I could go on and on… but this should give you some idea. Thanks for asking.

  • Can you demonstrate some practical understanding of this then?

  • Re. Ms. Swan’s comment…

    I’ll be the first to admit that the medical profession as a whole has yet to come up with a way to adequately describe how and why healing happens in Christian Science, or to provide sufficient data to support this claim. But this does not mean that it’s not valid or that there’s not ample and undeniable evidence that this healing method works. I would no more ask a plumber or an electrician or a computer programmer to validate the claims of a doctor than I would ask a doctor to give his seal of approval to a healing system he does not employ or fully understand. This is no slight to the medical profession – simply a recognition of the fact that one must have some practical understanding of a subject in order to adequately assess its validity – not to mention its value to the individual who has been healed.

  • The Christian Science church has no credible data that it heals disease, taxpayers should not have to subsidize the bills Christian Science practitioners send for their prayers, and the government should not require insurance companies to reimburse for them.
    Today I believe only a handful of private insurance companies reimburse the bills of the Christian Science practitioners. That may be why the church is now trying so hard to get state and federal governments to enact prayer-fee mandates.

  • I’ll do my best to reply to to some of the comments left so far about my article…

    What is religious nonmedical care? In the context of Christian Science, it’s two things: First it’s a service provided by practitioners who have been trained in the healing arts to assist those who choose to rely on spiritual means for their health care ?” those who recognize that disease is mental in nature and that by gaining a better understanding of their relationship to God they can be (and have been!) cured. Second, it’s basic physical care (feeding, washing, basic ambulatory assistance, etc.) provided by trained Christian Science nurses who not only take care of one’s physical needs but also provide a supportive environment conducive this type of spiritually based healing method.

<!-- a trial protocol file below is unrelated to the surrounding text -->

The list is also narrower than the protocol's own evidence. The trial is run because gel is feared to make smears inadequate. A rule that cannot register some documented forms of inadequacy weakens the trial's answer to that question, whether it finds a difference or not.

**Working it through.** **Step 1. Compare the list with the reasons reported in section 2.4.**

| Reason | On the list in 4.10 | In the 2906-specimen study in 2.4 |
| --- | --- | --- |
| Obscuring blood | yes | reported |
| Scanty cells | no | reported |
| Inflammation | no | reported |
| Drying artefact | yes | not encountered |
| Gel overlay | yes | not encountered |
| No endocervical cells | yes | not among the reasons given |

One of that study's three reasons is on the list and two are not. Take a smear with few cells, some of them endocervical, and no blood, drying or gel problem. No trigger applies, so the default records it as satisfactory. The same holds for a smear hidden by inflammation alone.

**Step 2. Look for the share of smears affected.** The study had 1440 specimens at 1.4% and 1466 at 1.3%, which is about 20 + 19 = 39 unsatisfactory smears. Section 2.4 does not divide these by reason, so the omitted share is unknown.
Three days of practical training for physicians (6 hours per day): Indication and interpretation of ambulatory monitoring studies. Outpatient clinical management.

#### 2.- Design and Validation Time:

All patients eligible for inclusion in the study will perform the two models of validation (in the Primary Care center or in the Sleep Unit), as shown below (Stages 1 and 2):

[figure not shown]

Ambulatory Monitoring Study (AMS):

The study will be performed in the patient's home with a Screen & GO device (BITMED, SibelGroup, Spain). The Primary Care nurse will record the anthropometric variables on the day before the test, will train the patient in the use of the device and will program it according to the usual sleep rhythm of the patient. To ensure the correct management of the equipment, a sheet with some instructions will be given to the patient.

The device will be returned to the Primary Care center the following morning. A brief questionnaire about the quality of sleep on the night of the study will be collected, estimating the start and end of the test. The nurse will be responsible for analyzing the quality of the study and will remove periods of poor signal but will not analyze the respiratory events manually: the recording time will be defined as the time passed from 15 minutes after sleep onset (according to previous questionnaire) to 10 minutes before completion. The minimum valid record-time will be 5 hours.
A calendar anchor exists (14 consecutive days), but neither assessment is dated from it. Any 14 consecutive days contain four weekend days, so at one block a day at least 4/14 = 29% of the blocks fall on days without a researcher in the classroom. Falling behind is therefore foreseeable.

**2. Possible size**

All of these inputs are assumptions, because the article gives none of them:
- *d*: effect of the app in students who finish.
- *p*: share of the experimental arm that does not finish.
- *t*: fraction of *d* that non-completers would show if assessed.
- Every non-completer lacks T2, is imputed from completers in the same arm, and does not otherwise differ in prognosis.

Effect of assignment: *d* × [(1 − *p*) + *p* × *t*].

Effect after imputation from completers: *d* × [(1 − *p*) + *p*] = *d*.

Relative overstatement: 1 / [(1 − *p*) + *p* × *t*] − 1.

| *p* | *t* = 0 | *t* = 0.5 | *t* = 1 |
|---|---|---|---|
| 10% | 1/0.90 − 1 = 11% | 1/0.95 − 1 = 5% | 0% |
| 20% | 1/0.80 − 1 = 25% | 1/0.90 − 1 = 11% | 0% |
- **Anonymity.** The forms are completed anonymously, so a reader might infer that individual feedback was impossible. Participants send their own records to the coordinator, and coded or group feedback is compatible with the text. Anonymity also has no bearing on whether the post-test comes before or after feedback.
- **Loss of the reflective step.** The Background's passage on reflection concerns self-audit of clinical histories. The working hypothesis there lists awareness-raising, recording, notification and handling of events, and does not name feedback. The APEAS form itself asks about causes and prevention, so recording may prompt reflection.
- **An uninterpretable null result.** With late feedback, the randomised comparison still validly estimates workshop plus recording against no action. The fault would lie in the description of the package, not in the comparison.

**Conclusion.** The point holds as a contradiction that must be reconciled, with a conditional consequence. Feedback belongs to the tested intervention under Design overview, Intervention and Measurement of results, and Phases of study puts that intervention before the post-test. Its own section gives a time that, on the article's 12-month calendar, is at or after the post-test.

By providing some level of coverage for these services, the government is in no way endorsing a particular religion. Rather, they are honoring the individual’s ability to choose the type of care they’ve found to be the most effective. I should add that these type of government provisions have been vetted a number of times over the last 50+ years and have been deemed to be Constitutionally sound.